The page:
• In order to obtain valuations for Insurance the valuer may use varying calculations involving Open Market Values, which are generally calculated at mid-auction estimate, but does not take into consideration commissions or other potential expenses often associated with selling at auction.  In some instances however where this method is not suitable to ascertain the Open Market Value other calculation methods are required using reasonable research and due diligence. The RICS (Royal Institution of Chartered Surveyors) define market value as ‘The estimated amount for which an asset or liability should exchange on the valuation date between a willing seller in an arm’s length transaction after proper marketing and where the parties each acted knowledgeably, prudently and without compulsion’ (RICS, VS3.2, 2012, p.30).  Market Value in accordance with Section 160 of The Inheritance Tax Act 1984 and Section 272 of The Capital gains Tax Act 1992 is defined as: ‘The price which the property might reasonably be expected to fetch if sold in the open market at that time, but that price must not be assumed to be reduced on the grounds that the whole property is to be placed on the open market at one and the same time’ (RICS, UKGN3.2, 2012, p.268).  Where such calculations are used they will be clearly stated in the valuation report.

 

  • The basis, or bases, of valuation for Insurance purposes will be clearly stated in the valuation report

 

  • The valuation report is principally based upon the valuer’s opinion on the date of the inspection, taking into account the conditions of the examination.  An Valuation for Insurance purposes is not a guarantee of the price payable or receivable in respect of an item.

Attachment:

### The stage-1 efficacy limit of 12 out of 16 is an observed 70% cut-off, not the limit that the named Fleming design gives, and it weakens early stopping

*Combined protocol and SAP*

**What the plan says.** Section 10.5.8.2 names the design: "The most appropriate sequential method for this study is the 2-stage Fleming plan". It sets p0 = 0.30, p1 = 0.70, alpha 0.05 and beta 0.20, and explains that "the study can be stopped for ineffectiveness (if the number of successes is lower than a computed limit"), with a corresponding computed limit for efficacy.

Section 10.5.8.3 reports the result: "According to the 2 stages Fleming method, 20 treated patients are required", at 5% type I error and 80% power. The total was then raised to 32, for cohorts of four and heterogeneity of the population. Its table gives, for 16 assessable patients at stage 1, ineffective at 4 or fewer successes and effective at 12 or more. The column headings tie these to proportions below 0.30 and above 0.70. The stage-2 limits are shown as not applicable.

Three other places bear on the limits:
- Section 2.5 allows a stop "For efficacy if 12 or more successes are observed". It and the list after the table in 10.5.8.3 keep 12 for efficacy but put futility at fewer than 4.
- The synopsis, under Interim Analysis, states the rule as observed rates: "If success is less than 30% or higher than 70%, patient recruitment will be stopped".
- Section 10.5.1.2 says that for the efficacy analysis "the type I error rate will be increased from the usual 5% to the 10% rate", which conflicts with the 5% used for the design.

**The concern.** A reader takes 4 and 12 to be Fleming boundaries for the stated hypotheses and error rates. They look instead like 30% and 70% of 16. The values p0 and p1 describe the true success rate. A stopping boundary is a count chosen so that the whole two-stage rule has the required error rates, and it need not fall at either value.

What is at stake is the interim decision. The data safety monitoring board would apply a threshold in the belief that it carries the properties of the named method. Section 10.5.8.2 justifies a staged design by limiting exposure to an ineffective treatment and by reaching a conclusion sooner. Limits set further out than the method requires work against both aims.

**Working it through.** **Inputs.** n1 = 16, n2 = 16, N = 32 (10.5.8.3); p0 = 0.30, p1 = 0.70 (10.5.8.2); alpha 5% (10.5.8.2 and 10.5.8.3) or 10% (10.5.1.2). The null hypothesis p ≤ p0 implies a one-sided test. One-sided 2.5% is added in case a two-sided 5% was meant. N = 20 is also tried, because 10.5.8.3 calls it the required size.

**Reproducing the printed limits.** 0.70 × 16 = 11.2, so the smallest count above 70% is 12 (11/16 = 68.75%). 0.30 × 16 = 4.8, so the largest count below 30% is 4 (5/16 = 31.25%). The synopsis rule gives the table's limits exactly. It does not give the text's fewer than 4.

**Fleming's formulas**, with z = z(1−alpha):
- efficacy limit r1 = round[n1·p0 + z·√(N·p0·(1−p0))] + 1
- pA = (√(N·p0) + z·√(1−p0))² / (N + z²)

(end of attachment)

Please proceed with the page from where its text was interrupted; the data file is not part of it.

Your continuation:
• The Valuation Report is the copyright of Philippa H Deeley Ltd and will be provided for the stated purposes and for the sole use of the named Client.   It will be confidential to the Client and their professional advisers. The valuer accepts responsibility to the client alone that the report will be prepared with the skill, care and diligence reasonably to be expected of a competent valuer, but accepts no responsibility whatsoever to any person other than the client themselves. Any such person relies upon the report at their own risk.

 

  • Neither the whole nor any part of the report or any reference to it may be included in any published document, circular or statement nor published in any way without the valuer’s written approval of the form and context in which it may appear.

 

  • Client details and valuation reports will not be released to any third parties without the client’s express permission except as required by law.

 

  • Values will be ascertained by observing market trends, utilising the valuer’s professional experience, making note of previous sale records, bullion and other relevant prices, and on occasion taking into consideration the opinions of other parties.

 

  • It is the instructing client’s responsibility to disclose all property to be valued, and to ensure that it is included in the valuation report.

 

  • Where items are not available for inspection and the valuer therefore relies on photographs and or information supplied by the client, this will be stated in the valuation report.  The valuer shall, unless otherwise expressly agreed, rely upon information provided to them by the client or the client’s legal or other professional advisers. It is the responsibility of the client or the client’s legal or other professional advisers to ensure this information is accurate and advise the valuer if it is not.

 

  • Description detail will vary to be appropriate to the values of the personal property (chattels) being valued.

 

  • Even where competent to do so, the valuer will not normally undertake condition reports on personal property (chattels) to establish faults, alterations, or restoration. However, where problems of condition are obvious and affect the value they will be noted in the valuation report.

 

  • Where personal property (chattels) are not new an assumption will be made that items are in reasonable condition, unless specifically stated in the valuation report to the contrary.

 

  • For more information on our Terms of Engagement please visit our Terms of Business page.